Evan Murphy bought his mother’s house. It was a cottage in Ireland. When he returned to the small village where he grew up to become the fine fellow he was, he presented the deed to her. She was now debt free.
The cottage had been her grandfather’s house and his father’s before him. It even had their smells, the smells of generations who lived in that house.
Evan returned to the village a successful man. The priest welcomed him with open arms. He needed a benefactor and Evan was just the benefactor he needed. Work had not been done on the church for years. The roof had a leak.
Each of the villagers came to Evan with a sob story. Evan helped each out with a little bit of money. After all, he had made plenty. In America. His invention had done it for him. And continued to do it. He had licensed it and now he was living off the royalties.
Conal Breathnach had a daughter. Kathleen was her name. When he was twelve, Evan had fallen in love with her. Now he returned to claim his bride. Kathleen was tall with her long red hair hanging to her waist. She had a quietness to her. A calm that could make it through a storm. Evan loved her deeply, and she loved him in return.
Breathnach agreed to the wedding now that his future son-in-law was a wealthy man. Years earlier he had given the boy a no. Now he gladly gave Evan a nod.
Kathleen and Evan walked beside each other out by the stream where the men fished for their suppers. “What’s your intentions?” she asked the man she was to marry.
“My intensions, Kathleen Breathnach?” Evan held her hand as they walked.
“Yes,” she said. “What do you see for the future, Evan Murphy?”
“Aye,” he said. “I see children. At least, two.”
“I like children,” she said, knowing she would be the one to bear them.
“And I see us living in a big house just outside the village. With acres and acres of land.”
“I want to see the world. I’ve seen this village and I’m ready for the world.”
Evan had always dreamed of returning and living in the village as a great landlord. Kathleen did not have this dream. Her dream was to get as far away as she could from the people in the village. They were a small, petty folk, and she wanted none of them.
Evan had seen the world and he knew the folk everywhere were the same. There were those who’d tried to steal his invention. At least, he knew the pettiness and the smallness of the village folk. But then, if this was what Kathleen wanted, he would give it to her. It had been ten years since he left and she had waited on him. She had had offers but none of them had been Evan Murphy.
They walked over the hill and down to the giant tree where they had pledged their love before he left. Kathleen believed in Evan with all her heart. She had known he would return somebody. And now here he was, a man of the world with worldly success.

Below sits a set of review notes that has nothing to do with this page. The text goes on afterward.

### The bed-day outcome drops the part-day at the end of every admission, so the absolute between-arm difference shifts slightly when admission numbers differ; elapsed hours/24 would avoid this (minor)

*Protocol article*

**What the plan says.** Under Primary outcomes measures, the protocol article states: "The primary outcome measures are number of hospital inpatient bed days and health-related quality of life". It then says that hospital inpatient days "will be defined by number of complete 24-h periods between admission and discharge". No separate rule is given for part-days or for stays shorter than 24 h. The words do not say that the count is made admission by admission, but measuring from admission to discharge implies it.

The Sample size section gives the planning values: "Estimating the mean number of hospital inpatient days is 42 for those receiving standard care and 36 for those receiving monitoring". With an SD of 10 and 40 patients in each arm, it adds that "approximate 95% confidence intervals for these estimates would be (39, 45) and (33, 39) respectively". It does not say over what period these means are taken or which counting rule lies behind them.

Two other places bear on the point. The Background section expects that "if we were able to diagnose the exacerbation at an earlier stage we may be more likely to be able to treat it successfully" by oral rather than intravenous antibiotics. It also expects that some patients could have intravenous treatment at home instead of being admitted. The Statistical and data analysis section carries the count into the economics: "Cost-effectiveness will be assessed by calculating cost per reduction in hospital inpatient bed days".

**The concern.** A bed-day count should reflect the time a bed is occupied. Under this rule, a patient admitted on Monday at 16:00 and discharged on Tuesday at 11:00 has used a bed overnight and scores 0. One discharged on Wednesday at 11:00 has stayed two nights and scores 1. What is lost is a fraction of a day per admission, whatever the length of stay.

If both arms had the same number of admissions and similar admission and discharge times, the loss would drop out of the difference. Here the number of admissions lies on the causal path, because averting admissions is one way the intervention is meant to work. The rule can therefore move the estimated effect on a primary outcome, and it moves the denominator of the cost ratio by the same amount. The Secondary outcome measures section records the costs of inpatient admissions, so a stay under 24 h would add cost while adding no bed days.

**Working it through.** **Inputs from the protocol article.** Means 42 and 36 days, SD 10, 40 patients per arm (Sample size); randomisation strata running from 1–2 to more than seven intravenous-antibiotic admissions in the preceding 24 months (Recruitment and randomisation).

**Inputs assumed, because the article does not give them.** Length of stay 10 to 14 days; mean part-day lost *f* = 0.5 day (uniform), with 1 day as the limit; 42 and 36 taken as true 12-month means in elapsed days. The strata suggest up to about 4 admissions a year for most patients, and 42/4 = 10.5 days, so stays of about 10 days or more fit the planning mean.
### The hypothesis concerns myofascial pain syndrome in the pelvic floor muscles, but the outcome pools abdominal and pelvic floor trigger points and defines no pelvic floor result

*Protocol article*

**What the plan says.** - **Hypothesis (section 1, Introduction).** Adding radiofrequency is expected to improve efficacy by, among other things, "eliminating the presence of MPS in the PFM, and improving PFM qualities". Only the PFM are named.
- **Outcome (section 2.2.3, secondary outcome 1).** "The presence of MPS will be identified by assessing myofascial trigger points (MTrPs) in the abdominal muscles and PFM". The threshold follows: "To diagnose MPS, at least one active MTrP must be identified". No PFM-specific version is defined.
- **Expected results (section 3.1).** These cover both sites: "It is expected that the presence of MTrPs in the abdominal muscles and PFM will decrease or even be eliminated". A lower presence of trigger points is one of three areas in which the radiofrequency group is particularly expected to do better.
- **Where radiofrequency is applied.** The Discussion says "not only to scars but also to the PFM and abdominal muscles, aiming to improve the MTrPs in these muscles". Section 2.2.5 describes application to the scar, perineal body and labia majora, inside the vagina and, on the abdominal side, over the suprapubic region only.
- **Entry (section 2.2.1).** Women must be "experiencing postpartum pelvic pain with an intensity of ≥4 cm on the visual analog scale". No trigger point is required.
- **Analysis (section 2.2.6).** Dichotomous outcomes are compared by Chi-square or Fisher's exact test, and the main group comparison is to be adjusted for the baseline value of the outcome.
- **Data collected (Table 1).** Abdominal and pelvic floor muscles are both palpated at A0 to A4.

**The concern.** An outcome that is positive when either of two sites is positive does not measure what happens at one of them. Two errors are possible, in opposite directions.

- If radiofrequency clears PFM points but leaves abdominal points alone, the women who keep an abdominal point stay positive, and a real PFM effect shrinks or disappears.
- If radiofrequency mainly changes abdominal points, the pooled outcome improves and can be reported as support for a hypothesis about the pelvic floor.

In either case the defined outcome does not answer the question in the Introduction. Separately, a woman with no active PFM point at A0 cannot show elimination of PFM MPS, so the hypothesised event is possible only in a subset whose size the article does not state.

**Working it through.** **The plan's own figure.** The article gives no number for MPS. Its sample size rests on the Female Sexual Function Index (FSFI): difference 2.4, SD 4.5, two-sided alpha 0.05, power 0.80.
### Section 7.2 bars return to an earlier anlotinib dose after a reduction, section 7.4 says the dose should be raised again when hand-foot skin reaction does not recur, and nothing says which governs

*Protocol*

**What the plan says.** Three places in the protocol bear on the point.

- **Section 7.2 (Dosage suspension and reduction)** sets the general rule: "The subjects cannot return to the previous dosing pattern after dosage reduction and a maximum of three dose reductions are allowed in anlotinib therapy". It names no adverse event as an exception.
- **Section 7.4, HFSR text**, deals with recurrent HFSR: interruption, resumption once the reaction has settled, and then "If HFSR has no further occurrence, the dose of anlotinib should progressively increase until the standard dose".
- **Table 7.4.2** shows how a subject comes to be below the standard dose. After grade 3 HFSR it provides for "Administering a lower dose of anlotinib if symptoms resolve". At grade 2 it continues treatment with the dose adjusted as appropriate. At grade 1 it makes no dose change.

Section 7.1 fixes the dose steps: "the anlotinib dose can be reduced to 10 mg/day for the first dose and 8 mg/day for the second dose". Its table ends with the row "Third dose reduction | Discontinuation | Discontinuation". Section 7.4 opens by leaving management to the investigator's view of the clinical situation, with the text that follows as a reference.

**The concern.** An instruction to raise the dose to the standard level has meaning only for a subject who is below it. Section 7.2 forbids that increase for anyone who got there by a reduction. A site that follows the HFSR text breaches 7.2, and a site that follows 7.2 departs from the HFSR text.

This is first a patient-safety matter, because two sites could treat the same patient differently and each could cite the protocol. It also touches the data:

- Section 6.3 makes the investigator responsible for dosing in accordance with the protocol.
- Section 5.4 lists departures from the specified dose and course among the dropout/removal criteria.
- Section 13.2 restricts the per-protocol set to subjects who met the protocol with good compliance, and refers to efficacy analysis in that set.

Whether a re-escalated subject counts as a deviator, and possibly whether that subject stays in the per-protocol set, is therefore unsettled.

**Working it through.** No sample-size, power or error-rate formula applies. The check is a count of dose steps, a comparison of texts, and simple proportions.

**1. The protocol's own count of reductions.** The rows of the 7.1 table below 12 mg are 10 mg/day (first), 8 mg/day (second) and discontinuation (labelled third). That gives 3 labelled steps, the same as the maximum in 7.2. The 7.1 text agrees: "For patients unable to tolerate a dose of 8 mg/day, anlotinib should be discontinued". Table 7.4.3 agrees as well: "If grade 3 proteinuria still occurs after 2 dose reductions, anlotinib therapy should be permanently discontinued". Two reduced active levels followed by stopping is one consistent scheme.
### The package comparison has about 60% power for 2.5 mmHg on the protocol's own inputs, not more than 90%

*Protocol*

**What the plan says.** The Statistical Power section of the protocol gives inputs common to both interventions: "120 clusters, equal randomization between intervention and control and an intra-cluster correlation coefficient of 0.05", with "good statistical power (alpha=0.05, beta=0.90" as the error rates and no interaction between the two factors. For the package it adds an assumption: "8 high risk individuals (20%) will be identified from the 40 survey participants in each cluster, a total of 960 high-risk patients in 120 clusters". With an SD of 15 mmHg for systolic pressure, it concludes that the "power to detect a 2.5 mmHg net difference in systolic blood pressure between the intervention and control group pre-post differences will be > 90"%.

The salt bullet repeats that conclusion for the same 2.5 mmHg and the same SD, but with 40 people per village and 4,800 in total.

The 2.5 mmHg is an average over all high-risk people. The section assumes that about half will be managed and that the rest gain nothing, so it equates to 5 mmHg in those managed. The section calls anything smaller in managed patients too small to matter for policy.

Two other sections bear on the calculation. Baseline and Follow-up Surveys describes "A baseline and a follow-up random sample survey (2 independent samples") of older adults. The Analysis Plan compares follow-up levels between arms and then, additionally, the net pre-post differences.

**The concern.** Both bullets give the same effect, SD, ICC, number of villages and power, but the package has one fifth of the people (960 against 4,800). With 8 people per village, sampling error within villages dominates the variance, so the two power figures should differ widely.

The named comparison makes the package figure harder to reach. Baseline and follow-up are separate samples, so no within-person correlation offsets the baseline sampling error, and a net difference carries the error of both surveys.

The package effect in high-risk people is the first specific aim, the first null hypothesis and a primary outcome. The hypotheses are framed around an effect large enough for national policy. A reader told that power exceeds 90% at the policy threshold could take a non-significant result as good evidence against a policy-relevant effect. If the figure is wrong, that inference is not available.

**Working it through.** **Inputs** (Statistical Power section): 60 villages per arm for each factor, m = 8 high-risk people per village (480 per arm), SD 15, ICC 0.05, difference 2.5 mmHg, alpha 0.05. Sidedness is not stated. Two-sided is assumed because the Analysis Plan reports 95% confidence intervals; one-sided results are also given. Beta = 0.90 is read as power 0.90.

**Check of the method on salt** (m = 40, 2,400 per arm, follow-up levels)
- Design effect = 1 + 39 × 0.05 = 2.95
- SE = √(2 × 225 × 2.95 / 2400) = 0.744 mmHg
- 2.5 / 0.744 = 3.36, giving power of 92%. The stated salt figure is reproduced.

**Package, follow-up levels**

Finally, Kathleen asked the question that had been bothering her. “Just how much money do you have, Evan Murphy?” If he was to be the father of her children, she wanted to know none of them would starve the way she had in the year of ’07. That year, the hunger had been the worst it ever was.
Evan Murphy assured her that he had enough money for generations to come. And there was more than enough for a trip around the world. Evan Murphy was a rich man. That was for sure.
“I do love you, Evan Murphy,” she said, then she kissed his lips.
It was the first kiss he had since his return. It was not the kiss he remembered. That kiss had a sweetness to it like honey. This one had a bitterness. The bitterness of experience with living with a father who beat her when he came home drunk. The bitterness of losing her mother from the sickness. The bitterness of having hunger as a companion. It was a bitter kiss.
Evan realized that this was not the Kathleen he’d left behind to go off and make his fortune in America. Evan realized that Kathleen had been a romanticized fantasy. The Kathleen he’d just kissed was not the Kathleen he’d left behind. Life had made her bitter then and life still made her bitter.
The memories of all the tears she’d shed to manipulate him from leaving. All the times they had fights. He remembered the sorrow that the village wore from the poverty it had carried like a burden on its shoulders. It had been a hard life he left behind.
But he loved Kathleen Breathnach. So he agreed to take her away with him. They would sail around the world, then they would settle in a faraway place where there was no bitterness, no hunger and the people lived free of all the poverty the world can throw at you. Perhaps then, Kathleen’s kisses would taste like the sweetness of honey again.